When we cooperate and focus on a project, Orange County leaders can accomplish great things. We have a proven track record.

The Orange County Grand Jury just released a report on Orange County’s homelessness situation last month, and it encourages a housing trust model (see http://www.ocgrandjury.org/pdfs/2017_2018_GJreport/2018-05-31_Homeles_Report.pdf). It’s title? “Where There is a Will, There is a Way — Housing Orange County’s Chronically Homeless.”

In the report’s conclusion it states the following:

While these are vital issues that need to be addressed, nothing can be accomplished without leadership and collaboration between the County and cities. During the investigation, the Grand Jury heard both sides level claims of “lack of political will.” However, while political will – or the lack thereof – is frequently and glibly used as an accusation, its explicit meaning is vague, making efforts at addressing the real, underlying problems difficult.

Even the 2017-2018 Grand Jury gets it.

The Orange County Housing Finance Trust, through AB 448, takes a conservative approach to the issue of homelessness. There are no new taxes. It has private sector involvement. It provides efficiencies in obtaining funding from Sacramento. And, it should free up our parks and public places for you and your families by assisting the homeless in obtaining the proper treatment to their conditions. I’m hoping this will be a model for other counties to follow.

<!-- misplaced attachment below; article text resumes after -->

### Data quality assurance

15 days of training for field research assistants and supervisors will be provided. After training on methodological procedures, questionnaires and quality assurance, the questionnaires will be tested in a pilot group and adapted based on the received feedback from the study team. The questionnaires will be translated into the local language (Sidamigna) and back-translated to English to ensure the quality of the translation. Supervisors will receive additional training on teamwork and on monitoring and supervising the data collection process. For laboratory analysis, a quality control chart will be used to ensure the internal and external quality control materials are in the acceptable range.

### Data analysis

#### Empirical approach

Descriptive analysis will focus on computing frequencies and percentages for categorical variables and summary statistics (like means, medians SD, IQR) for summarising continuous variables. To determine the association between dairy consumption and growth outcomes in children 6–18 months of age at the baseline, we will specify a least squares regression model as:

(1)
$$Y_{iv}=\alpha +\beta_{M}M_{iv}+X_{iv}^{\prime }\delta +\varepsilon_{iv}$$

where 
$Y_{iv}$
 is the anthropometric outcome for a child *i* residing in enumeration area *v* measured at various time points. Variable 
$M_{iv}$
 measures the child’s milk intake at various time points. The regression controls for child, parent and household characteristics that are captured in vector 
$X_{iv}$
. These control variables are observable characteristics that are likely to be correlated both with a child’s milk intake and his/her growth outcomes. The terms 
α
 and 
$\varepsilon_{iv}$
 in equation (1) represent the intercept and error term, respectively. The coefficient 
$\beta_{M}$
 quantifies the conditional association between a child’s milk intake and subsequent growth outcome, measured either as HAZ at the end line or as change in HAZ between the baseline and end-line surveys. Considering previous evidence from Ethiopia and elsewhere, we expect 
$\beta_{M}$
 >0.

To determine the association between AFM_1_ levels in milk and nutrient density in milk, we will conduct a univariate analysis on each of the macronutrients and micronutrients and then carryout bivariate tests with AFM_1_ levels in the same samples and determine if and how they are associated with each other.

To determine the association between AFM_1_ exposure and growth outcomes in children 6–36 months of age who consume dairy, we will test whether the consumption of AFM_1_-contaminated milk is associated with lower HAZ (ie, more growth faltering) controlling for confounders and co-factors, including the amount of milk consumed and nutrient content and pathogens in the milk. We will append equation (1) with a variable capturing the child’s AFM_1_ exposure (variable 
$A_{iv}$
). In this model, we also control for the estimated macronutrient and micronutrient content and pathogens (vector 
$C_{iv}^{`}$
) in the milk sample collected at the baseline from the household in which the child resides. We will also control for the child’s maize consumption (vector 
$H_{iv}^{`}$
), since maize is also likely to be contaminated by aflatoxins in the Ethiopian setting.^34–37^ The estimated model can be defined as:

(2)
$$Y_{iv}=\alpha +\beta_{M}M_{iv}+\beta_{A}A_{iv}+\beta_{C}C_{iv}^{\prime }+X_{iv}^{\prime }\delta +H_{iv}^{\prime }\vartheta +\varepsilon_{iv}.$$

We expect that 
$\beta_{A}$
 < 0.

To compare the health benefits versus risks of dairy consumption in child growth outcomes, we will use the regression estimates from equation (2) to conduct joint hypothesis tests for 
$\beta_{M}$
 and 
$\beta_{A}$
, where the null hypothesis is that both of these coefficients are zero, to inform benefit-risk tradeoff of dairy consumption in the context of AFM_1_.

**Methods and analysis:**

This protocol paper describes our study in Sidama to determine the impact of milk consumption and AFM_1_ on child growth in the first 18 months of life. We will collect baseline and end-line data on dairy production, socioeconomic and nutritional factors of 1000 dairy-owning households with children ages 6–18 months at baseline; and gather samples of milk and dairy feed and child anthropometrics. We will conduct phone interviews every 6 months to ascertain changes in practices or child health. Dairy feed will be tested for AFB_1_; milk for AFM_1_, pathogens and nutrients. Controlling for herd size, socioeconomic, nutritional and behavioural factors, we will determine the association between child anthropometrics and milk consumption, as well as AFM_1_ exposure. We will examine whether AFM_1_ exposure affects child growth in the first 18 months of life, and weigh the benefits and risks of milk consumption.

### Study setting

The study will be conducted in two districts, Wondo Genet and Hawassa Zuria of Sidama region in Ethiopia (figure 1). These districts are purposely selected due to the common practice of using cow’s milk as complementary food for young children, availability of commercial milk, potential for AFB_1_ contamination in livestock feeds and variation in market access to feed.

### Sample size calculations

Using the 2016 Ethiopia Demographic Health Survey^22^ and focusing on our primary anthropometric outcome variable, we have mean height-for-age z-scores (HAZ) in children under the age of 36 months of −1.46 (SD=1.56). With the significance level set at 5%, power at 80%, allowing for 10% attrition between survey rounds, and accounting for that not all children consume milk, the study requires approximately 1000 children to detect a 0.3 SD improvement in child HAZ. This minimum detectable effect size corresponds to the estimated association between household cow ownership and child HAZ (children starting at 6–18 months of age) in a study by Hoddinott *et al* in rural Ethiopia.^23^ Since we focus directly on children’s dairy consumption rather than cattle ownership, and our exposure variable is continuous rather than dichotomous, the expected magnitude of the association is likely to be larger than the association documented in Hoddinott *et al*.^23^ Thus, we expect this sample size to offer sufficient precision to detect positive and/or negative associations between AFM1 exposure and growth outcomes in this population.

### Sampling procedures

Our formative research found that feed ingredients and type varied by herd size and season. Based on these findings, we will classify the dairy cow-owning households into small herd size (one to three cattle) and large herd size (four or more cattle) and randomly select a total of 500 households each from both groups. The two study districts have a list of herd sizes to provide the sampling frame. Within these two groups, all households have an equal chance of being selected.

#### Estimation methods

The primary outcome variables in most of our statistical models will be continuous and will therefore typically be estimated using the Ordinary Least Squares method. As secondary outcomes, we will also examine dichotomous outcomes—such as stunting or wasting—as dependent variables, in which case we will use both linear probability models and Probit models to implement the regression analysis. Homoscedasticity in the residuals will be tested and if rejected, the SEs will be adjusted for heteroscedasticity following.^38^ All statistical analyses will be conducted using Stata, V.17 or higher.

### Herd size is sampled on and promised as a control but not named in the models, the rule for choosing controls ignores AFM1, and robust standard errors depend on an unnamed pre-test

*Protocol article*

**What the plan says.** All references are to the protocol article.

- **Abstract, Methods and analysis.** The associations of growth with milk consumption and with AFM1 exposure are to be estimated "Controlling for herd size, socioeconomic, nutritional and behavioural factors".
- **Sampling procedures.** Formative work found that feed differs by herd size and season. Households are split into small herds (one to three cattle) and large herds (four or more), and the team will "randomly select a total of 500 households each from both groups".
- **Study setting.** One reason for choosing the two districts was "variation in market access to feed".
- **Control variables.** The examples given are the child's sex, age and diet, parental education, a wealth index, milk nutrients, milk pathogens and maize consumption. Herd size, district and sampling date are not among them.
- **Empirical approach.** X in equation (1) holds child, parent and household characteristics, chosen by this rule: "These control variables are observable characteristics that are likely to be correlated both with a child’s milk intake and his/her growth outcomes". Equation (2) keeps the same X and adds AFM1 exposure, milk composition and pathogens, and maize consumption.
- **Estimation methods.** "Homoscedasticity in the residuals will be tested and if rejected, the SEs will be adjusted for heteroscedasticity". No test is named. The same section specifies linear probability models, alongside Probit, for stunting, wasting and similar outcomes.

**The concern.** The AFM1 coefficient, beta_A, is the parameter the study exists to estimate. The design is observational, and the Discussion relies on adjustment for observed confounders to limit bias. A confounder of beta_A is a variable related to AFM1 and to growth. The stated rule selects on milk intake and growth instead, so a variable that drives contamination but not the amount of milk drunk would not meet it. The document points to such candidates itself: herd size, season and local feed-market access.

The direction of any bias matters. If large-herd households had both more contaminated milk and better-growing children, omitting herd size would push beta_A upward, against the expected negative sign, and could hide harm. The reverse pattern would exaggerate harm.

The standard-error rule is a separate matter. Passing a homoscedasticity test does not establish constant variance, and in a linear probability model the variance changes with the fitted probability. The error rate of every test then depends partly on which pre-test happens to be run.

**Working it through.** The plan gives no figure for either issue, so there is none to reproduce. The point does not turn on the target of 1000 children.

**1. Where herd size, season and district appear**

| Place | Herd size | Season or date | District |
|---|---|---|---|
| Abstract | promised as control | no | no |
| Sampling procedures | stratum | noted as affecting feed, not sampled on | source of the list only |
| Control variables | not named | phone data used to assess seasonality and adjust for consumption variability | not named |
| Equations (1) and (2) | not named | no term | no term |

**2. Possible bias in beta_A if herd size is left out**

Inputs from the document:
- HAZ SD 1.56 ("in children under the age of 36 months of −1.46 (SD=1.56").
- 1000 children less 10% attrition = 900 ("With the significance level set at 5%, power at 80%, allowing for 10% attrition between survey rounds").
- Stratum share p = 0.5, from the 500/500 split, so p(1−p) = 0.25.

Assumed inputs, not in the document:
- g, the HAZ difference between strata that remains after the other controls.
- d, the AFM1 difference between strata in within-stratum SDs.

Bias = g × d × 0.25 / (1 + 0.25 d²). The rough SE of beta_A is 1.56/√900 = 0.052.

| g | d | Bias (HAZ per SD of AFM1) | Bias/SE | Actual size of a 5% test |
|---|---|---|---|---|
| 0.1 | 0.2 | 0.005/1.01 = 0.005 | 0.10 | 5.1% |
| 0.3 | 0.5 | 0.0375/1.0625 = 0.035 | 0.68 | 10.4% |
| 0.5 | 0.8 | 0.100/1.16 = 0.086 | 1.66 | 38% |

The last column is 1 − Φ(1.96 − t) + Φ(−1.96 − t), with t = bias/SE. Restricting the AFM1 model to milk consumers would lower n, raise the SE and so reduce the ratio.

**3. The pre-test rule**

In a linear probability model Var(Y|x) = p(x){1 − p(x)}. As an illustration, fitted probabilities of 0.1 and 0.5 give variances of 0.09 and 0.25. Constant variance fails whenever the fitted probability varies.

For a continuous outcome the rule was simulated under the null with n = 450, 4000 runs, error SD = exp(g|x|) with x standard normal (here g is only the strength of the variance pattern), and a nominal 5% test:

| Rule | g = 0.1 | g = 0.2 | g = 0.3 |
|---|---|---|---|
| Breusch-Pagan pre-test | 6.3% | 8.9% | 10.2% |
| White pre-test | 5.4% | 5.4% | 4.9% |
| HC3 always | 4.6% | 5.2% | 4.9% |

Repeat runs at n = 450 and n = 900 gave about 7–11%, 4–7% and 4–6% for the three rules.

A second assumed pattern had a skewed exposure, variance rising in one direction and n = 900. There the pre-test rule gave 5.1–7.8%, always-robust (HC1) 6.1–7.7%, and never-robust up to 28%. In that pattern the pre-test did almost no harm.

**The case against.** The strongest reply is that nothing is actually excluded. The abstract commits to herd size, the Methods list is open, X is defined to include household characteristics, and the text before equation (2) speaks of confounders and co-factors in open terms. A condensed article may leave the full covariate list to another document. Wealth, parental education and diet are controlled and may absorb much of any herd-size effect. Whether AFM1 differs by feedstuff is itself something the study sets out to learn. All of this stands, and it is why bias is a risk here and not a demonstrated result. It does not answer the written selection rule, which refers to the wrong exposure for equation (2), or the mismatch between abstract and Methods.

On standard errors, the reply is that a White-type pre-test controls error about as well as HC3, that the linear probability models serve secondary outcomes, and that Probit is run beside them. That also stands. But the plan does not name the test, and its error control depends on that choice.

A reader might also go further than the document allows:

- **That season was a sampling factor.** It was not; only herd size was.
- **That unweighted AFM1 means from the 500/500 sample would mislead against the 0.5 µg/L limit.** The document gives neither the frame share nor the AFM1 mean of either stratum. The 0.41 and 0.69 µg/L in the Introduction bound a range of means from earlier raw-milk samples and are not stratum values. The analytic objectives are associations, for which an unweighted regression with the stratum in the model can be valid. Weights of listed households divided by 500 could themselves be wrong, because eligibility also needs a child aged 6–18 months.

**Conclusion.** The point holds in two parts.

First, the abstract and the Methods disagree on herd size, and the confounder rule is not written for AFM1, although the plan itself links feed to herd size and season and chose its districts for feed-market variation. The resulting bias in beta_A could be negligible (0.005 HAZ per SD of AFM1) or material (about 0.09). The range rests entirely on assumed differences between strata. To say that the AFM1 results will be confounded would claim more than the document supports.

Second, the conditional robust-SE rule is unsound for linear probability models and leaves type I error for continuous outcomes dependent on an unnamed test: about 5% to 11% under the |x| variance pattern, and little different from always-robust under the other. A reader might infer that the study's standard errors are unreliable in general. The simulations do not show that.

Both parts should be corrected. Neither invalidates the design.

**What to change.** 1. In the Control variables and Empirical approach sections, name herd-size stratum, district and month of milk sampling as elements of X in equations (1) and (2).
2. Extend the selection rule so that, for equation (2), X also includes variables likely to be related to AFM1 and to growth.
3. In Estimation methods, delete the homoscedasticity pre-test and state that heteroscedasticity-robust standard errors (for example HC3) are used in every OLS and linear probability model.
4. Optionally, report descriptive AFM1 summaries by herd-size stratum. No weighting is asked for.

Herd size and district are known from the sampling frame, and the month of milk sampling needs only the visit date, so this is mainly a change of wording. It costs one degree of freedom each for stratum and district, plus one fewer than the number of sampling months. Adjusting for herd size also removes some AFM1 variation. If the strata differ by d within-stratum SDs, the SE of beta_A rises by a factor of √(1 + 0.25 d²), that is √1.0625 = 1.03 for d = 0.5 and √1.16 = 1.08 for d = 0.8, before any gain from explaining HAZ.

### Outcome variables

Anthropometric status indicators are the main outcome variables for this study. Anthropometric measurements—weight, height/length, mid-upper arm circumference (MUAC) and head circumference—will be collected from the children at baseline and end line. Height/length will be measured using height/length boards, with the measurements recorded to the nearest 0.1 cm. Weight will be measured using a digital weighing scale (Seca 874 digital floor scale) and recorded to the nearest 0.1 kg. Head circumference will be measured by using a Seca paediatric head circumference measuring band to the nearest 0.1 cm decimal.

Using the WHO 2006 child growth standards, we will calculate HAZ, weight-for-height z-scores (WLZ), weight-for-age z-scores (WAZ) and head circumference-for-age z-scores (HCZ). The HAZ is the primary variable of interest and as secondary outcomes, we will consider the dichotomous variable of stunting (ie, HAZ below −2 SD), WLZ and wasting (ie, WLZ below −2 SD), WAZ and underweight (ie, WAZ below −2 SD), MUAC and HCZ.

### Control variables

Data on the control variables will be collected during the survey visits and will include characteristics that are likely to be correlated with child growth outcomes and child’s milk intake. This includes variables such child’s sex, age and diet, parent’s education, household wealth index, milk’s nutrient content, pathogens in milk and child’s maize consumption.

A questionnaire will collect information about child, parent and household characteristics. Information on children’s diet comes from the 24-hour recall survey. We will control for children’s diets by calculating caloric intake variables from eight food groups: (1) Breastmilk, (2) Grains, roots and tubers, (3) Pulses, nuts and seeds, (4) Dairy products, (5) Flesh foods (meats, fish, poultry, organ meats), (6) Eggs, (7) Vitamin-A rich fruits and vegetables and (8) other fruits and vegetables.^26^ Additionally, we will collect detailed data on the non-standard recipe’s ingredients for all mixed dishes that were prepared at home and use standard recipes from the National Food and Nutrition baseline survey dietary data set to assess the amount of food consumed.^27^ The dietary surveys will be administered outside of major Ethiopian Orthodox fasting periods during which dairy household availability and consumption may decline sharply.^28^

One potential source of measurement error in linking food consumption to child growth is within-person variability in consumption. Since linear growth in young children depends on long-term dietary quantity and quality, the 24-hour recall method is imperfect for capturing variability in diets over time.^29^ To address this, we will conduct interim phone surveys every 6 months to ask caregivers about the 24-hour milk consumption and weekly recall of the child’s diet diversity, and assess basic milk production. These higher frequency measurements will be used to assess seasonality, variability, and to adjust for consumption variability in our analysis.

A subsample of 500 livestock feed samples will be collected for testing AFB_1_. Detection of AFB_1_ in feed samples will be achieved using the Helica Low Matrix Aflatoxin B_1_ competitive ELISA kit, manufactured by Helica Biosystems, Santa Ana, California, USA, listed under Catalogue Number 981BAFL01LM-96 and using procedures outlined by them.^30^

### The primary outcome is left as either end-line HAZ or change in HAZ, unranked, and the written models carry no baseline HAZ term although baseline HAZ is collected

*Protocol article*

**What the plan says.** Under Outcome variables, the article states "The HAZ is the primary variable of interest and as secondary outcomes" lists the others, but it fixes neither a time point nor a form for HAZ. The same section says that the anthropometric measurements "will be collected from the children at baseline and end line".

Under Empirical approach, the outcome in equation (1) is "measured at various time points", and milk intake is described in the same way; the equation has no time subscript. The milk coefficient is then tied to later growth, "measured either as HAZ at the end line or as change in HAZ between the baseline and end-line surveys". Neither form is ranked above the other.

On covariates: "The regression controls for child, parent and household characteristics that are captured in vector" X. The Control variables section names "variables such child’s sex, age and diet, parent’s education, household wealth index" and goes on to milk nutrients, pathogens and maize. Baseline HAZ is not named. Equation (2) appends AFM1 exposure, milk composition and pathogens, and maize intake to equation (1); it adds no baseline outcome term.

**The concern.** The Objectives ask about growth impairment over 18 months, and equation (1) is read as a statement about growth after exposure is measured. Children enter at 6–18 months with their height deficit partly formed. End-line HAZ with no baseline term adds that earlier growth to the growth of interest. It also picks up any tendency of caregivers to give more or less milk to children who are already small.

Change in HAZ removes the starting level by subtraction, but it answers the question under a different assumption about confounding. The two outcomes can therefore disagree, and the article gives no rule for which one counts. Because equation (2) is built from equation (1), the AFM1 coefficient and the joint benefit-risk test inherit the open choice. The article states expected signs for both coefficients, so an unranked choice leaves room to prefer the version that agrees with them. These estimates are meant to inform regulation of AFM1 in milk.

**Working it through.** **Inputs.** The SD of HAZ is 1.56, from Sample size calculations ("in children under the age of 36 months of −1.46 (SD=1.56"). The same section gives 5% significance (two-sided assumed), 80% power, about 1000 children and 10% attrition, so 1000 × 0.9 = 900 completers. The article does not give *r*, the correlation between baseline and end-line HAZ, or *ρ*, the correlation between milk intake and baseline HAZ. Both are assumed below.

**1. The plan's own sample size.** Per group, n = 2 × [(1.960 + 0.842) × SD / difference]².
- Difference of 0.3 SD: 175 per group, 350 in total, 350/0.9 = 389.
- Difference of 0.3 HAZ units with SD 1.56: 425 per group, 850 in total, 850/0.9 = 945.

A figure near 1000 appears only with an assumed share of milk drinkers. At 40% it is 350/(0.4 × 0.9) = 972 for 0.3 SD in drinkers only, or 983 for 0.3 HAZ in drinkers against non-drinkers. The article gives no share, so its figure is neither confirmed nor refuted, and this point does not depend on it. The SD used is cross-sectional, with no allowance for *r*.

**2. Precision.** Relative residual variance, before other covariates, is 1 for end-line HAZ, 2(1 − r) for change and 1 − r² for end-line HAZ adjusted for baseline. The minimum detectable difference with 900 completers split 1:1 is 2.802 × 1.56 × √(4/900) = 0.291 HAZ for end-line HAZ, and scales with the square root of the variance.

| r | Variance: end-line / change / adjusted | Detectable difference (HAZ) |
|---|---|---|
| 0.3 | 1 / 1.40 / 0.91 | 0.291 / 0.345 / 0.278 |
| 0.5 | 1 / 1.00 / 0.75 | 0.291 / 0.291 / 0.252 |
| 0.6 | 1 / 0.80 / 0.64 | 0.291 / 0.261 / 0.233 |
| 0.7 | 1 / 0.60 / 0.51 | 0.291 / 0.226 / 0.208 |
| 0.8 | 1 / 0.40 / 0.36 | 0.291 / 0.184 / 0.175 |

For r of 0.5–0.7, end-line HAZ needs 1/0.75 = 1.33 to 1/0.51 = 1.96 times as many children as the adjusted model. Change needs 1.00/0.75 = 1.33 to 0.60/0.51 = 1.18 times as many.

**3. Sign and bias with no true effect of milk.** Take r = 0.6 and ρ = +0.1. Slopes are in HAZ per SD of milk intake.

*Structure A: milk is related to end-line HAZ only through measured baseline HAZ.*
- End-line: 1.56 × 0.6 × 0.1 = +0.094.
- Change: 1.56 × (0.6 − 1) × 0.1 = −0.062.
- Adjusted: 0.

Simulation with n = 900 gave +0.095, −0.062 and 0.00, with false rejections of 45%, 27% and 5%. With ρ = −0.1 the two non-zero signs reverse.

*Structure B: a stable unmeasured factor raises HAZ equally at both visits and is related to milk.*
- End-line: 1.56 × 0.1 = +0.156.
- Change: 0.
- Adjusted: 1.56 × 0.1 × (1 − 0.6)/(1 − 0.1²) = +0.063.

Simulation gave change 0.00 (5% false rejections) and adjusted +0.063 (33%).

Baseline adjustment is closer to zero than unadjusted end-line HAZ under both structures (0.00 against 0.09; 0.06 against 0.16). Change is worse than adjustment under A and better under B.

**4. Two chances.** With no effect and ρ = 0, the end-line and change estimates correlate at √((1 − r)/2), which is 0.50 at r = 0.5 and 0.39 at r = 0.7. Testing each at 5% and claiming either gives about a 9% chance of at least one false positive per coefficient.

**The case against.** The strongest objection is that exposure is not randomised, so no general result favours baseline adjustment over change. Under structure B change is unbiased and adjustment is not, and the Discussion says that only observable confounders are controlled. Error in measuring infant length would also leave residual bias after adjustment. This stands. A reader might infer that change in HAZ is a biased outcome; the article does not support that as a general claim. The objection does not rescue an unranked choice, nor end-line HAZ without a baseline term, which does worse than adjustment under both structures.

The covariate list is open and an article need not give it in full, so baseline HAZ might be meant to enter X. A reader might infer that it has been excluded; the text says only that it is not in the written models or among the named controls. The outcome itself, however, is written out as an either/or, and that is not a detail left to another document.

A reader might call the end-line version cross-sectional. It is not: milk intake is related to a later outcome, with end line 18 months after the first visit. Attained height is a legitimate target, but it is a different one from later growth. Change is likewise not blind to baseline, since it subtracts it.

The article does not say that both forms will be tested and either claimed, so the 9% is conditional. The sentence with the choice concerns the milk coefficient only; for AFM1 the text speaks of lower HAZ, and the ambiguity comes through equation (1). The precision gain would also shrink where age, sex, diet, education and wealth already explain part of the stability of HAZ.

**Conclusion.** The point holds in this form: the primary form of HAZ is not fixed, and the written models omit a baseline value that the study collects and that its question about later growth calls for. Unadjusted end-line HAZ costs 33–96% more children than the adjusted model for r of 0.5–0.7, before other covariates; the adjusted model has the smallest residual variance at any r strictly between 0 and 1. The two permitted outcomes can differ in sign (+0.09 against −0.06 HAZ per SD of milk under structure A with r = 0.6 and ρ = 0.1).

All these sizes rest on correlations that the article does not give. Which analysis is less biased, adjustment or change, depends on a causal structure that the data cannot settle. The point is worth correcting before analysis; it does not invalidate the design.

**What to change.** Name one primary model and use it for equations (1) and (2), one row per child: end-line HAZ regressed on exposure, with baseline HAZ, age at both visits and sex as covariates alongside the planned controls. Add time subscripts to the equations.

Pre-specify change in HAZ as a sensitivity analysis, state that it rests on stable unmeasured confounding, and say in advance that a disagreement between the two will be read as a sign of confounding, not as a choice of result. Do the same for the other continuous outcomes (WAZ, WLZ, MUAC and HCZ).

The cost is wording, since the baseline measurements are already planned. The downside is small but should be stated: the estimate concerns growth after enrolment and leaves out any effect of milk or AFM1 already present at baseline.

Some of us are putting our shoulders to the plow. If Supervisor Wieder were here, she would probably say, “Either lead, follow, or get out of the way. But, for crying out loud, do something.” Together, we can.

OPINION

Orange County Housing Finance Trust unnecessary at best

By MICHELLE STEEL

https://www.ocregister.com/2018/07/07/orange-county-housing-finance-trust-unnecessary-at-best/

While many local leaders have stepped forward with the good intention of solving the homeless issue, some of the proposed solutions come with heavy consequences that would only make the problem worse. Your local state representatives have proposed legislation that will take away local control, and grow the size of government, to build large scale homeless and subsidized government housing in your backyard with your hard-earned dollars.

Assembly Bill 448, introduced by Assemblymembers Tom Daly, D-Anaheim, and Sharon Quirk-Silva, D-Fullerton, and co-authored by State Sen. Pat Bates, R-Laguna Niguel, John Moorlach, R-Costa Mesa, and Janet Nguyen, R-Garden Grove, authorizes the creation of the Orange County Housing Finance Trust, a new government agency that would fund housing for the homeless and low income in Orange County.

The governing members of this Orange County Housing Finance Trust would not only be made up of local city and county officials, but community “stakeholders” such as the developers working with local representatives on this bill who would benefit financially from such housing projects. The funding for such a large financial project would be taken from tax revenues.